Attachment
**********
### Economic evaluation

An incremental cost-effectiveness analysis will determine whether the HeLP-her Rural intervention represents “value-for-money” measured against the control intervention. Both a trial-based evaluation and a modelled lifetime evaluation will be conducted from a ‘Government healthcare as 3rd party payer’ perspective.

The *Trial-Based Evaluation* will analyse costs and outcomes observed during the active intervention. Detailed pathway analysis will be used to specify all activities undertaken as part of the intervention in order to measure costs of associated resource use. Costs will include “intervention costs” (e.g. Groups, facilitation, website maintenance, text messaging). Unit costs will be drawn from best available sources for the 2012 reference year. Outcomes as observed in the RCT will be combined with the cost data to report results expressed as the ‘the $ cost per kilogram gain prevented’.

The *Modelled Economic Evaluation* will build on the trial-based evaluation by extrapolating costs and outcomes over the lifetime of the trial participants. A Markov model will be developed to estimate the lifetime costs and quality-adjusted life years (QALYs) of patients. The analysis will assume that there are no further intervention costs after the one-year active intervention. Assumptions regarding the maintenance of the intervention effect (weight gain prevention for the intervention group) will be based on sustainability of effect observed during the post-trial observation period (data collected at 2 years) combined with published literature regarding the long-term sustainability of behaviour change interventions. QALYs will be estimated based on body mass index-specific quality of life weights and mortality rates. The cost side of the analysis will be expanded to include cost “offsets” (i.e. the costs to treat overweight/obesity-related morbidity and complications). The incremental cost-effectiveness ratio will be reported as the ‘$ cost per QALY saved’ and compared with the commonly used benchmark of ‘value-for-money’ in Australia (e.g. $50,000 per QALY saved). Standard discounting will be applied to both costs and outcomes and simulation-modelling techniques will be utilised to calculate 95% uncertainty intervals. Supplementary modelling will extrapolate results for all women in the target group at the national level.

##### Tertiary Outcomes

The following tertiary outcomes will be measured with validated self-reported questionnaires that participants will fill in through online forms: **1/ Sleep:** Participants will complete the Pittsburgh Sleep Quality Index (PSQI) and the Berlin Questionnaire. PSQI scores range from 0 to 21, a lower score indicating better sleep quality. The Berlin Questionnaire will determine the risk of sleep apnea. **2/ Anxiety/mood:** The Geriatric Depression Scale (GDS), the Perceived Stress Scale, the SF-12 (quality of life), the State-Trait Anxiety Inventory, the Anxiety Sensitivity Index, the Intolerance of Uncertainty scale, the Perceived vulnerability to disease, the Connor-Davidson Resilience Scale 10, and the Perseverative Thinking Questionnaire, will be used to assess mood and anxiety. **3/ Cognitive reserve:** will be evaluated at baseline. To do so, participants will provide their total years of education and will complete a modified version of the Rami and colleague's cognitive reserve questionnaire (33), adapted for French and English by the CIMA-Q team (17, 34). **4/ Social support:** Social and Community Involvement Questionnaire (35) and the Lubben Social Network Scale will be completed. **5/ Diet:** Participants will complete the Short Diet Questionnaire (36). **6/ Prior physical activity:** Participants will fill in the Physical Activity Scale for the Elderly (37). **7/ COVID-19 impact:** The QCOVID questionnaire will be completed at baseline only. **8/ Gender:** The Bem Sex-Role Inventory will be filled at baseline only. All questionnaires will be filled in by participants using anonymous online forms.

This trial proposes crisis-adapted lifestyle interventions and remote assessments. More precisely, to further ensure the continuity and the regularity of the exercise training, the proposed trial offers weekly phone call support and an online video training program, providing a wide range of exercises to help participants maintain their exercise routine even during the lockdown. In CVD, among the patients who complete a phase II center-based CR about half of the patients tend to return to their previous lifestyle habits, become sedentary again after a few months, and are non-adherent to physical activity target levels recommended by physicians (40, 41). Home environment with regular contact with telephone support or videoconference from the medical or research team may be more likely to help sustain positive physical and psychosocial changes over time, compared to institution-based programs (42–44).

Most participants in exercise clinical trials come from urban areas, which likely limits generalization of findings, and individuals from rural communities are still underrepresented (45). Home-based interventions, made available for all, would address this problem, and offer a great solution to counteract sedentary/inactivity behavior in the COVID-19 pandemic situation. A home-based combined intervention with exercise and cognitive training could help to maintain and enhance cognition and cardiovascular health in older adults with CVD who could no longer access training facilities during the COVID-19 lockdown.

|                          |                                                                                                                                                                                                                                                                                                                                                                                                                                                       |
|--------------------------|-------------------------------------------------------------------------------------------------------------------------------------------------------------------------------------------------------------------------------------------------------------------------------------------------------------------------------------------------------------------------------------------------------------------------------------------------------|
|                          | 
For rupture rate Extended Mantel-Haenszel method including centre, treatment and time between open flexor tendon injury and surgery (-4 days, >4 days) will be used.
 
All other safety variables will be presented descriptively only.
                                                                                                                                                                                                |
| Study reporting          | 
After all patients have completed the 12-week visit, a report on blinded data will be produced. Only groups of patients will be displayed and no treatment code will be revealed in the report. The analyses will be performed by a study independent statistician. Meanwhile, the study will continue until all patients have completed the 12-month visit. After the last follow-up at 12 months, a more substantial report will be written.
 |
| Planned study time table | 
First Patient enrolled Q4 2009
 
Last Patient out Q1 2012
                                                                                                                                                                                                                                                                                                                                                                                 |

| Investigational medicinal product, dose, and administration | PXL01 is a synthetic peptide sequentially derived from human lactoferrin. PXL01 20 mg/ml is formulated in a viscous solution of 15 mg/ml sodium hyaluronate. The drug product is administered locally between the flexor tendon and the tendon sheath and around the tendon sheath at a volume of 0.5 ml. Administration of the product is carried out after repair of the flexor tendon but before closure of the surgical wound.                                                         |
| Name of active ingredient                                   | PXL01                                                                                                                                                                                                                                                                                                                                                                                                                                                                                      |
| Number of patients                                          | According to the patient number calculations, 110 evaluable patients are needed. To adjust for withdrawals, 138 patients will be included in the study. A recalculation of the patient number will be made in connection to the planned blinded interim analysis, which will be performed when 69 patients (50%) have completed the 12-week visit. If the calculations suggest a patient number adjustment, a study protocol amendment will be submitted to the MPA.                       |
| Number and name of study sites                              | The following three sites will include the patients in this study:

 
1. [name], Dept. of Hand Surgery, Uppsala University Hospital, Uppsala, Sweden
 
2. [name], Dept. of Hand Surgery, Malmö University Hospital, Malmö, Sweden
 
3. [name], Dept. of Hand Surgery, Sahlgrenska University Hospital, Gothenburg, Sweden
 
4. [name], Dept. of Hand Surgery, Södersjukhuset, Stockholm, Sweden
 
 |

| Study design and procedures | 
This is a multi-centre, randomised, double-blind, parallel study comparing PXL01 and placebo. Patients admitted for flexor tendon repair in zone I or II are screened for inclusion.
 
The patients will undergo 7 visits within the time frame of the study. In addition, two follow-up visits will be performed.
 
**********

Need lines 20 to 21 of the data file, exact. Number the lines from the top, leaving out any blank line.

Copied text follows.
Last Patient out Q1 2012
                                                                                                                                                                                                                                                                                                                                                                                 |